Sam Owens / Team Photographer

Caring for Others comes from accompanying their parents, who work at USAA, as they volunteered for nonprofits and delivered meals with Meals on Wheels. Their mother, Limi Abdul, inspired the sisters. She told them raising money for needy San Antonians was the right thing to do.

Air Force veteran for 22 years, Vincent T. Davis began a second career as a journalist and found his vocation. As he watches and listens through San Antonio, he finds intriguing stories to tell about ordinary people. He shares his stories with Express-News subscribers every Monday morning.

Eliza started the business and baked the pastries. His aunt Vimi Shukkoor is his inspiration, the one who started teaching him to cook at the age of five. Each year, their aunt visited the family to bake birthday cakes, and Eliza was always by her side, observing, memorizing tips and techniques.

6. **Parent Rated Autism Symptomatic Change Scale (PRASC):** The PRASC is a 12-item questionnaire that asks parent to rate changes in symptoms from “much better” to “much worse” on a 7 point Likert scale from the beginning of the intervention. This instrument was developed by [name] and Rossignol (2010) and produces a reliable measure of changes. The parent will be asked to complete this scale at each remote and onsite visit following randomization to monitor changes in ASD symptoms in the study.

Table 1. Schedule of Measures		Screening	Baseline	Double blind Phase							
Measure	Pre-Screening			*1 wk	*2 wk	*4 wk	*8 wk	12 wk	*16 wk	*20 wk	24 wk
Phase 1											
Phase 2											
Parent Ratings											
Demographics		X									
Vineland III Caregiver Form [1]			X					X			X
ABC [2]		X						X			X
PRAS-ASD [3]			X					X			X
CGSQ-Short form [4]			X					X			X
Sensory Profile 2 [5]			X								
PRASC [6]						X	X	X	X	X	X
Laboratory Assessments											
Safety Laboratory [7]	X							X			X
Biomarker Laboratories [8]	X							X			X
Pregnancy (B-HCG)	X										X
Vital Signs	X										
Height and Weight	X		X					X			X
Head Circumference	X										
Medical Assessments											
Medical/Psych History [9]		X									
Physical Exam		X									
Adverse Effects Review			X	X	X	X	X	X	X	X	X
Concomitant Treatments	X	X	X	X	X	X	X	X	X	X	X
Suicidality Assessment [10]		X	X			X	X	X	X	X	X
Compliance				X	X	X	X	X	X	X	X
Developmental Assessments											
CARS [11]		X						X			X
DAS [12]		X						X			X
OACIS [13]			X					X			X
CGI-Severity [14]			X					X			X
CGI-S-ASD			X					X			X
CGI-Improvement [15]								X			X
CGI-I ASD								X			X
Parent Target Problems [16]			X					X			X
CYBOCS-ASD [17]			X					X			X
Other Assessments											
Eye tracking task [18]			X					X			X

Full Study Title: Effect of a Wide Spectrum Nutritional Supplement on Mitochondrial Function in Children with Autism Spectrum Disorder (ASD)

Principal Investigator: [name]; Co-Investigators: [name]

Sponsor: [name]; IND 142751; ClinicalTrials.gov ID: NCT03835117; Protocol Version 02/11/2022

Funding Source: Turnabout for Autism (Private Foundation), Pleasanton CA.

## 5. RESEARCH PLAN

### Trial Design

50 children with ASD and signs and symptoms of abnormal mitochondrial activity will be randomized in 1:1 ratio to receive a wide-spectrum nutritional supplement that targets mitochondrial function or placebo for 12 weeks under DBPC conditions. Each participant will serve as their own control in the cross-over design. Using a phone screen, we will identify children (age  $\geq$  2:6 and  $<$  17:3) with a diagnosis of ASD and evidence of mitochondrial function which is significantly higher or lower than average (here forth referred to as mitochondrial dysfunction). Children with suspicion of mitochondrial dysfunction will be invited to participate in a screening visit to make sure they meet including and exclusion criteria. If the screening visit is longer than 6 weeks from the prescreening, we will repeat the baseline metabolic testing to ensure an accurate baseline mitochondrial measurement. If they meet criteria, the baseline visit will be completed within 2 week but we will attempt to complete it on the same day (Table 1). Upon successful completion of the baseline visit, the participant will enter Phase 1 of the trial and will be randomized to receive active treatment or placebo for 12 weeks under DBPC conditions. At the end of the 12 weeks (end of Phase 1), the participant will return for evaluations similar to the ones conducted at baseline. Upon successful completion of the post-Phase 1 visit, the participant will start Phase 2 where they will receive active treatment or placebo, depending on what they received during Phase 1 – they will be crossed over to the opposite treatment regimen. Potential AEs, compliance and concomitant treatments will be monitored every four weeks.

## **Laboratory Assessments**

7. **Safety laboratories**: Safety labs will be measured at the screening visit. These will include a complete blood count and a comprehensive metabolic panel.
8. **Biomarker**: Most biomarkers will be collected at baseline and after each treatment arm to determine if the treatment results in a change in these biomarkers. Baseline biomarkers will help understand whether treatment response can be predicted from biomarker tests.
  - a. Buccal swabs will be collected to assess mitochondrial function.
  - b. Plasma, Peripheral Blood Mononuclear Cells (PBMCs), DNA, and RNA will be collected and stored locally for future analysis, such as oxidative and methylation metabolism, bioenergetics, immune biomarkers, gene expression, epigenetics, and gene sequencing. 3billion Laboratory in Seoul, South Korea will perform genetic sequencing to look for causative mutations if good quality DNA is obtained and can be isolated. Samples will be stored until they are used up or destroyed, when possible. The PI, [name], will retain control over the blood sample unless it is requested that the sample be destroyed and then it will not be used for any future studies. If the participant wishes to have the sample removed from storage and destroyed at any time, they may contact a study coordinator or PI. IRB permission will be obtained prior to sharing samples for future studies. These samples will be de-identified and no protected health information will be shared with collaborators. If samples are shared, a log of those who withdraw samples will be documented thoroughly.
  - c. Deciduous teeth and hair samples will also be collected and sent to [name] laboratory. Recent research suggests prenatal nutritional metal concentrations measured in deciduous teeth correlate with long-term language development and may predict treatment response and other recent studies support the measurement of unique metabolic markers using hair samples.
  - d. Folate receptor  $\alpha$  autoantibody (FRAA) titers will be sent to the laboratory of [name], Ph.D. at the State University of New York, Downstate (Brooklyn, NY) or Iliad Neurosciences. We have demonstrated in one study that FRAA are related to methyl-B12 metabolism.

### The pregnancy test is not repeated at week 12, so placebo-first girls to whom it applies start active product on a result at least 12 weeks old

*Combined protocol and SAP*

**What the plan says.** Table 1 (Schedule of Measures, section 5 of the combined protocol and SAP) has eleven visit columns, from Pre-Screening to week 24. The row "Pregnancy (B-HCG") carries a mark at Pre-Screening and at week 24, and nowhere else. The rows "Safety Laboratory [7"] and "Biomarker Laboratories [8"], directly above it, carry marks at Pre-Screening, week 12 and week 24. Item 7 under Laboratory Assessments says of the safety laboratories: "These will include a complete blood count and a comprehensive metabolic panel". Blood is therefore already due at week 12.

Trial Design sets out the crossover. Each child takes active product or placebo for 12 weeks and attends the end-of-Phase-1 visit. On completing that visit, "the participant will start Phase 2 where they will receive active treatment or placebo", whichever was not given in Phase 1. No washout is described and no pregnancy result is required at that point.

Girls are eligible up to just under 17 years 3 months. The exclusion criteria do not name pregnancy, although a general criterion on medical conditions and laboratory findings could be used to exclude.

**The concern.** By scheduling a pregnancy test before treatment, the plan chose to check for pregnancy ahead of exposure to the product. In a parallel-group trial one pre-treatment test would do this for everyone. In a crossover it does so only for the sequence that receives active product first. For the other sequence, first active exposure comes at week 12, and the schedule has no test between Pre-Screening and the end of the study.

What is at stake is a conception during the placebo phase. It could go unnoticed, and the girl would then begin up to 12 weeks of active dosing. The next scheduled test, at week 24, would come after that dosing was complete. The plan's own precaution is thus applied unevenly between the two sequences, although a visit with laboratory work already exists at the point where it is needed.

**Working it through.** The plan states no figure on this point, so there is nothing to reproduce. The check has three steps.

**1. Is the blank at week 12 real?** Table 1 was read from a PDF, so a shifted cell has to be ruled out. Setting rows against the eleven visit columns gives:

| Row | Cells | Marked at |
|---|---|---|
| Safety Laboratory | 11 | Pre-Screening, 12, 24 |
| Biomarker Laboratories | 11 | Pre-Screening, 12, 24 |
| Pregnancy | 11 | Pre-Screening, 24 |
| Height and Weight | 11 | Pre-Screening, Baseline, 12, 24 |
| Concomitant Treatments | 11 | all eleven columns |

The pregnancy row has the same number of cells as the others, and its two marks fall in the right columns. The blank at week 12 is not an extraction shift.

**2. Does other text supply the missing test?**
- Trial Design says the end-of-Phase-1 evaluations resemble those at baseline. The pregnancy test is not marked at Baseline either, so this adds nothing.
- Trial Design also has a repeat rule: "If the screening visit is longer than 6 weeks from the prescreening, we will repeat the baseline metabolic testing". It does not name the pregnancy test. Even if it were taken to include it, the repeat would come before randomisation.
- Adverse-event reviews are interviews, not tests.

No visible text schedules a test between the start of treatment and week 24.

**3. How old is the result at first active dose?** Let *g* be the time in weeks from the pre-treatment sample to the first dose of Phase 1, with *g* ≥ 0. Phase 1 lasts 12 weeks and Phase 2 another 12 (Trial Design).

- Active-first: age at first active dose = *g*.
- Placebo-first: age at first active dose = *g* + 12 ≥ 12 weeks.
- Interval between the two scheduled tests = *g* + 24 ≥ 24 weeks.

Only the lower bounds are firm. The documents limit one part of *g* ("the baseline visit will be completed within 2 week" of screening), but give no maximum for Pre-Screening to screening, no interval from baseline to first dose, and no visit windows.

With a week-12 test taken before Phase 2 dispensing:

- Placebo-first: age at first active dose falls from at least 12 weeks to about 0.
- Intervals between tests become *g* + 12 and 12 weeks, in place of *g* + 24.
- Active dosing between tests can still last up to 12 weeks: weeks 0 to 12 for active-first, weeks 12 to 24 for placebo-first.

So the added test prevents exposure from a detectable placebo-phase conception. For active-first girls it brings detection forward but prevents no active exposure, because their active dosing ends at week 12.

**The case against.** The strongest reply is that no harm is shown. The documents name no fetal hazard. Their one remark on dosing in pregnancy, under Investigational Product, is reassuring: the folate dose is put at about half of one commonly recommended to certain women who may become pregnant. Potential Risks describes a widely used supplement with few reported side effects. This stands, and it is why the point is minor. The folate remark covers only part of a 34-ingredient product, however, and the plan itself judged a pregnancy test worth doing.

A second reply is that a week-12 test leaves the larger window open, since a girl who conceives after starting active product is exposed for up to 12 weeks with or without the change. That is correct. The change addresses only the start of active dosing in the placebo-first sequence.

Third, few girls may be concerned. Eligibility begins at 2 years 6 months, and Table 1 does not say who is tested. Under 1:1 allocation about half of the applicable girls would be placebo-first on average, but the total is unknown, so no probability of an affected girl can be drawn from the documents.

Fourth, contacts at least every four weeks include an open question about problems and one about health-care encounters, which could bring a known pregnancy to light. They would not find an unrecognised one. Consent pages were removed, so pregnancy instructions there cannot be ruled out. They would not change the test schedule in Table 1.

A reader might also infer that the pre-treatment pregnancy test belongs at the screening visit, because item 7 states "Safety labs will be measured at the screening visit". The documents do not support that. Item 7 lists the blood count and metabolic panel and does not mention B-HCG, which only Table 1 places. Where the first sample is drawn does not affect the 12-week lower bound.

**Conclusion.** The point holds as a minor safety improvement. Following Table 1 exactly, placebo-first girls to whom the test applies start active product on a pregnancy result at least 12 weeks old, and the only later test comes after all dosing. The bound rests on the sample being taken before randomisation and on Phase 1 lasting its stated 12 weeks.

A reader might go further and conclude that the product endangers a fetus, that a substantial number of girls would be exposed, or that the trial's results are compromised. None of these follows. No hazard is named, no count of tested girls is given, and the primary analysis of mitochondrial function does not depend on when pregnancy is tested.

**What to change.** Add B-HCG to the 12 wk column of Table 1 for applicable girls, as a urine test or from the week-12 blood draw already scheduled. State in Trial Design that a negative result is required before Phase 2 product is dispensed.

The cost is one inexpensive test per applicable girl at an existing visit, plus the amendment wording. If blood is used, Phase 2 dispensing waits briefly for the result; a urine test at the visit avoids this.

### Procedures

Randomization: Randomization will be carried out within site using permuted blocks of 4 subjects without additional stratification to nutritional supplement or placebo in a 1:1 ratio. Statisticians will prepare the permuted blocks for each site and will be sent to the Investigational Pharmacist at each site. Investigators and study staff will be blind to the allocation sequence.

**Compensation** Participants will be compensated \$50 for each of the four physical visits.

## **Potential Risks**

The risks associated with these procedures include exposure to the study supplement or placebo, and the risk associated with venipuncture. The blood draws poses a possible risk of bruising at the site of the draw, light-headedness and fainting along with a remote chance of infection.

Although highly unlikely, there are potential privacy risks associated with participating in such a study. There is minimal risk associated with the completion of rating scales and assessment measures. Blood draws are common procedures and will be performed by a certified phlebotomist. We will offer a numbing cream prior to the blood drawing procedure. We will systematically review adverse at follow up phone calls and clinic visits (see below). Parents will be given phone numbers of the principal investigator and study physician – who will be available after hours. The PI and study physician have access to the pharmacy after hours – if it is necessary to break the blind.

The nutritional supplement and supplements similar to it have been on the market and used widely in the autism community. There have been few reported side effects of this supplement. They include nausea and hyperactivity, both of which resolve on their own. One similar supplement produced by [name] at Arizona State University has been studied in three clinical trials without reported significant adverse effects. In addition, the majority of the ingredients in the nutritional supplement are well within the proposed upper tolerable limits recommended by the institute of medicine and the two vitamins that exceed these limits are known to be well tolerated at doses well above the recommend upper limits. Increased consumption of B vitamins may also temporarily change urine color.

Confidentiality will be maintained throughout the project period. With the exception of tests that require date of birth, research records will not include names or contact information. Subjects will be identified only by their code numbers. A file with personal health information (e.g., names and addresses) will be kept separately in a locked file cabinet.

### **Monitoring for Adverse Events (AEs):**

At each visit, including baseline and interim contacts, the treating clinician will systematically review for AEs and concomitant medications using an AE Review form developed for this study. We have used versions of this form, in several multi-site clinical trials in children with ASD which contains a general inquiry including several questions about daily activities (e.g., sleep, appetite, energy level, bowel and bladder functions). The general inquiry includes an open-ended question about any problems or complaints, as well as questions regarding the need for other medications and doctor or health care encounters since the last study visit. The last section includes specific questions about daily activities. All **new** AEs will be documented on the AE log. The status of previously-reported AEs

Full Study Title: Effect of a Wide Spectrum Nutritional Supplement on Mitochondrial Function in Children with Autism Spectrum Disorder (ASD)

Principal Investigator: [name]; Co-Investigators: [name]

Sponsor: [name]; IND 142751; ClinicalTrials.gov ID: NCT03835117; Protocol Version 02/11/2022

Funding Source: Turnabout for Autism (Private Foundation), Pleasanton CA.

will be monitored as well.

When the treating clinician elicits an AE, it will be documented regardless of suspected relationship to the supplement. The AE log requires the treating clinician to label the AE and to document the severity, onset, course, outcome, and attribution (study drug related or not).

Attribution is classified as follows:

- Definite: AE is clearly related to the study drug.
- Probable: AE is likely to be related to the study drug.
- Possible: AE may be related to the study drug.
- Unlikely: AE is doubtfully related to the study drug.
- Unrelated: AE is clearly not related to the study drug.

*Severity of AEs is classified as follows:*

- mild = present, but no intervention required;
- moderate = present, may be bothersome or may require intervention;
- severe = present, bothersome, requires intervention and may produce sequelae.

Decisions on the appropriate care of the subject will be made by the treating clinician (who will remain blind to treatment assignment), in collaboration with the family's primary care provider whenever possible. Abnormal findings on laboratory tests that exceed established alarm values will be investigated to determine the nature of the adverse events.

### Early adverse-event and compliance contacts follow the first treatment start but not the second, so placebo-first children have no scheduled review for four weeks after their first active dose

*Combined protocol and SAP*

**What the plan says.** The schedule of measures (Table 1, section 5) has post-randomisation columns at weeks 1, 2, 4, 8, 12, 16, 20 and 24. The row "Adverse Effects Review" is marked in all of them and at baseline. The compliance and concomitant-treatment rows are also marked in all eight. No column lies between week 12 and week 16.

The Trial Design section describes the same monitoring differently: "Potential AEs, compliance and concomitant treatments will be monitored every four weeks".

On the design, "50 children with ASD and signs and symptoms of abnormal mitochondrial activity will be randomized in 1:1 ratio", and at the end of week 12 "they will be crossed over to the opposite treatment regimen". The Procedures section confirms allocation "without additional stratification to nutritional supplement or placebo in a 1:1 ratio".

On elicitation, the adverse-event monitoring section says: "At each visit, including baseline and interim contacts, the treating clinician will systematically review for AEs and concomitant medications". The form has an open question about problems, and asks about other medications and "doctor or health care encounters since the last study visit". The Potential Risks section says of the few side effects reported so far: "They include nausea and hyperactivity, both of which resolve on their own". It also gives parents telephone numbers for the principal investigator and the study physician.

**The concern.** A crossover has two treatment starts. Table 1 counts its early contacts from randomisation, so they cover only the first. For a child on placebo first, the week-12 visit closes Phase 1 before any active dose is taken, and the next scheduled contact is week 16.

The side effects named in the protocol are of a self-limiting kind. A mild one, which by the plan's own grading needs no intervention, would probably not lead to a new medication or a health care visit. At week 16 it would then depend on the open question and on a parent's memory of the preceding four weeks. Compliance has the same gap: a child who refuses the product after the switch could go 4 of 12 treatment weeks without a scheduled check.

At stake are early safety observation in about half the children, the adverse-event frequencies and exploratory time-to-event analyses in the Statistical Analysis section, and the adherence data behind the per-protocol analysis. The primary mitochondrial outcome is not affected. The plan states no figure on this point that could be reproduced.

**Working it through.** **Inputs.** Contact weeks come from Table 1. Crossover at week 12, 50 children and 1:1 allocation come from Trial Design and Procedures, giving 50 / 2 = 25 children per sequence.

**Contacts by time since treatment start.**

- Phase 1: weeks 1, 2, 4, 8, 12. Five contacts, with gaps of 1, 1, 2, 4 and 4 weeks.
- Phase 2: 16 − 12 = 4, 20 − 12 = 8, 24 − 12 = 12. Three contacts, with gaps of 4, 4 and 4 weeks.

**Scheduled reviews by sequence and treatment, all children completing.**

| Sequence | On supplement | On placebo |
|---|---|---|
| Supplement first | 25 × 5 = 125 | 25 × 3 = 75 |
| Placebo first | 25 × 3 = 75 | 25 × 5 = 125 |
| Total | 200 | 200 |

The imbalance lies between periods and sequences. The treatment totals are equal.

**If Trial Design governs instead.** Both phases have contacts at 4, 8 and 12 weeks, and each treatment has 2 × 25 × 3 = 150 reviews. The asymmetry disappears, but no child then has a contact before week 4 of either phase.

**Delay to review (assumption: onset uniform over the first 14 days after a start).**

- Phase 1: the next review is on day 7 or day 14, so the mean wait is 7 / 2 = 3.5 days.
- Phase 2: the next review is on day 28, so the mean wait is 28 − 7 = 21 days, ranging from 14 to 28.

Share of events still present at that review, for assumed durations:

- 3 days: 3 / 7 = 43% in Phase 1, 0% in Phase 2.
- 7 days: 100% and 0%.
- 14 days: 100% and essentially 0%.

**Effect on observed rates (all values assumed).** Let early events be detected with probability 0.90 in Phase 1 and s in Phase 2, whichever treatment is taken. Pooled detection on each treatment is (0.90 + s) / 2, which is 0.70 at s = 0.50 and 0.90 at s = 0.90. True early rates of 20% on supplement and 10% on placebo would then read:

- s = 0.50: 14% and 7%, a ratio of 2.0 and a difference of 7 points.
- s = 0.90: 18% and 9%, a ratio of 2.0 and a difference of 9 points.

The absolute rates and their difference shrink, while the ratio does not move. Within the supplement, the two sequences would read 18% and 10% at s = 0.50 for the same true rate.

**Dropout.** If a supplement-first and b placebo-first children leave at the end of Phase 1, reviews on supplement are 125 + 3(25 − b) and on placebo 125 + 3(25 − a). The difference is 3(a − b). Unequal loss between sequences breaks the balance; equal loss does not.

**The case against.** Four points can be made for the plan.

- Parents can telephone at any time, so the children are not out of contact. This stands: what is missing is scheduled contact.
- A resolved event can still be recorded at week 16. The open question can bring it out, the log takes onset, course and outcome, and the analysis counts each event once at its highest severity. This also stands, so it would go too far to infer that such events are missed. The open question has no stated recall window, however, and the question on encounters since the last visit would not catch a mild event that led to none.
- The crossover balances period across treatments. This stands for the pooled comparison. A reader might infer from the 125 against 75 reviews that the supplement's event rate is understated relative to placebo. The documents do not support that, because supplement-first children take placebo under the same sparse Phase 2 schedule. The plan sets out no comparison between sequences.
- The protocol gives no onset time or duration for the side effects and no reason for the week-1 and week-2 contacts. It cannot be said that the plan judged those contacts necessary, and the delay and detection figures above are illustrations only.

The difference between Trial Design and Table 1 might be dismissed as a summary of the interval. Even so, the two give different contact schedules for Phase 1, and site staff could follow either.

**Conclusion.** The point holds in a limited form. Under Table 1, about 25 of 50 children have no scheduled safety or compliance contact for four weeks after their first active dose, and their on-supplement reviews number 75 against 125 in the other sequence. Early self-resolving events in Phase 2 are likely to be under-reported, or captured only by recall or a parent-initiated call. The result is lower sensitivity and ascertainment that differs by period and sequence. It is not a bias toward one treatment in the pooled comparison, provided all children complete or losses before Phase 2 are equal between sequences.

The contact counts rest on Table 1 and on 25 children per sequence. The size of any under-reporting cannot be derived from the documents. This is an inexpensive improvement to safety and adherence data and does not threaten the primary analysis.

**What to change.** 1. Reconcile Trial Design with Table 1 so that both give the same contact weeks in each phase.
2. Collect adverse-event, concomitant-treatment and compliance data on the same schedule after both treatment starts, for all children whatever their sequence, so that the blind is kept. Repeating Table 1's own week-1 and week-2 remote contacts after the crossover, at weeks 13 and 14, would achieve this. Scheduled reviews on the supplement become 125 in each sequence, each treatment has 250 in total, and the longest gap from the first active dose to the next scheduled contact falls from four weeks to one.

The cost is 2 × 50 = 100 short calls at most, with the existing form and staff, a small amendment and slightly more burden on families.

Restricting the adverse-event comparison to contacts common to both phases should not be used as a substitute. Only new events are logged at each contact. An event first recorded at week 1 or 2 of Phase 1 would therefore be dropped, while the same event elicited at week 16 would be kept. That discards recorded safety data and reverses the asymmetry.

At 11, Eliza was cooking on her own. If the teenager has a question, she will FaceTimes her aunt, who lives in New Jersey.

Hena designed the website, https://www.whiskncake.com, is the Marketing Director and updates the menu. Thursday through Saturday, after homework, she listens to old classic R&B music that gets the sisters singing as they prepare the week’s orders. Their jokes are light and friendly; Eliza, a junior at Brandeis High School, is calm and attentive to their cooking times. Hena, an eighth grade student at BASIS San Antonio – Shavano Campus, is chatty, ready to help prepare orders.